And that is what I have to say about my experience with Stormdancer.
Well, what can I say to follow that? Ana has expressed a good majority of my feelings and experiences with Stormdancer. I, too, was ridiculously excited to read this book – because Japanese-inspired dystopian steampunk world starring a kick-ass young heroine?! FUCK YES! – but I, too, started to feel that prickle of dread as the reviews started to roll in. And then it was time to finally read Stormdancer.2
And, unfortunately, this was again a case of cool premise, terrible execution, and cultural appropriation taken to the extreme.
Let’s start with the cool premise part. As Ana says above, there is a good story buried within Stormdancer – in particular, I the initial exchanges between Yukiko and Buruu are fantastic (although their bond solidifies far too quickly), as is Yukiko’s overall storyarc. I also appreciate the idea of the world of Shima and the general message decrying the evils of mindless industrialization at the sacrifice of the natural world. That said, the pacing was completely off-kilter – thousands of words wasted on lengthy descriptions of crowds and clothing (fine in moderation, excruciating when protracted across paragraphs for no apparent reason), and then NO time invested in the development of emotion, relationships between characters, or characters’ watershed arc moments. And, while Jay Kristoff does have a natural skill with description, there is a whole lotta repetition going on. Example:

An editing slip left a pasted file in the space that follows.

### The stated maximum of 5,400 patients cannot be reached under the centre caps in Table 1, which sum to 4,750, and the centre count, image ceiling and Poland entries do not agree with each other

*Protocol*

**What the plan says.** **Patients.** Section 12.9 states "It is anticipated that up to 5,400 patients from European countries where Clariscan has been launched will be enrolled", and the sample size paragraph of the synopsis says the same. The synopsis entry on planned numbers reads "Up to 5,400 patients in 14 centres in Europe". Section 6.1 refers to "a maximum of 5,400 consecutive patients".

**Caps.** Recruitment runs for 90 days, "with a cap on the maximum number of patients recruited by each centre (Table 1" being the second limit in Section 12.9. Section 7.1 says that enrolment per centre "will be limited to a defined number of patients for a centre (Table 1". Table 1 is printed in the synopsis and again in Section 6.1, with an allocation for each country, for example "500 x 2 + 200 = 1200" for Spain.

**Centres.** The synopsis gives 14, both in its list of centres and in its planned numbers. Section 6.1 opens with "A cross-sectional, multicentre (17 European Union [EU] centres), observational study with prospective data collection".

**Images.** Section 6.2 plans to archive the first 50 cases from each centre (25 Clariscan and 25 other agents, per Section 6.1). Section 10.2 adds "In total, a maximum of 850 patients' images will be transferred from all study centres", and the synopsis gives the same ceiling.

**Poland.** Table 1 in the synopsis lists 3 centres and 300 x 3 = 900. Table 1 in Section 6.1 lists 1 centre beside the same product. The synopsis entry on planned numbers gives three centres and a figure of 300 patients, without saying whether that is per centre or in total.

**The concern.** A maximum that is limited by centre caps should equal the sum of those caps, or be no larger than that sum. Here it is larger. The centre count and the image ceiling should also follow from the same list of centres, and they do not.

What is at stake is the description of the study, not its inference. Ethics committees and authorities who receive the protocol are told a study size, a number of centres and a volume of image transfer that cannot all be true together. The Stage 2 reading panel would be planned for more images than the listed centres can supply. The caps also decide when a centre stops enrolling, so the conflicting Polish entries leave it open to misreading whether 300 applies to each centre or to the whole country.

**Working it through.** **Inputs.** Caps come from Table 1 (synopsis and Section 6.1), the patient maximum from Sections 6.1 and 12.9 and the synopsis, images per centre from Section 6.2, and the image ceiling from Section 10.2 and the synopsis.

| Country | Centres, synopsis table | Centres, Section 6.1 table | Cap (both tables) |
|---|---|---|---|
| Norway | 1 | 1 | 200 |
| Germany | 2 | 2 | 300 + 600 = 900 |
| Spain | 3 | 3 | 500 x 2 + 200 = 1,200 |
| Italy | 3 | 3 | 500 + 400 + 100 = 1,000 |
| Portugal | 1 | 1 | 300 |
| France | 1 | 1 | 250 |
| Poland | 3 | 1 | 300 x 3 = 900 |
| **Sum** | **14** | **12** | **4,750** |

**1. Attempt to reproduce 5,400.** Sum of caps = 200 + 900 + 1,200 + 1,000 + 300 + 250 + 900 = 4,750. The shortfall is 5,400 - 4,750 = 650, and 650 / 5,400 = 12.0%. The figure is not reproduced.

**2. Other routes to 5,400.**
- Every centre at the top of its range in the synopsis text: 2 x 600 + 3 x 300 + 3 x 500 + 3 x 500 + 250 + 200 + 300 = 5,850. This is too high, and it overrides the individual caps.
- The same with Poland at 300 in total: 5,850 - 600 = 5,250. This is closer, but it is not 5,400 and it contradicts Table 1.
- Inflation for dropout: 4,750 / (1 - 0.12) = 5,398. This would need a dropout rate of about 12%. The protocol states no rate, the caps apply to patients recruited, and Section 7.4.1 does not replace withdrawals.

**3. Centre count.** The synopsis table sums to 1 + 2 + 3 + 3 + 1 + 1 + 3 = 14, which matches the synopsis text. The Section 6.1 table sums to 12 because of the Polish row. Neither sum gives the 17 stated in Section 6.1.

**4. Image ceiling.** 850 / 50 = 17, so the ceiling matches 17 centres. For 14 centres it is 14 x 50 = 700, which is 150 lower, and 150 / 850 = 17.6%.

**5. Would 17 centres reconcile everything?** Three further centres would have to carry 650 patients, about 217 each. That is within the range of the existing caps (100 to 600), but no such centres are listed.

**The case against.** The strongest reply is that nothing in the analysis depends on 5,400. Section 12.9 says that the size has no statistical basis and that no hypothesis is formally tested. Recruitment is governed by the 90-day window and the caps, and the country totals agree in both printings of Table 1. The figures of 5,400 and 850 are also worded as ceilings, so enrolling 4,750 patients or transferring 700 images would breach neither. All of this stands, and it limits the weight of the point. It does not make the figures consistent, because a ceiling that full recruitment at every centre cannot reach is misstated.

Branches whipped her face and tore her clothes, rain and sweat slicked her skin. She touched the fox tattoo sleeving her right arm, tracing its nine tails in prayer.
and then a few pages later:
Masaru cracked his neck and touched the exquisite nine-tailed fox design sleeving his right arm, whispering a prayer to Kitsune.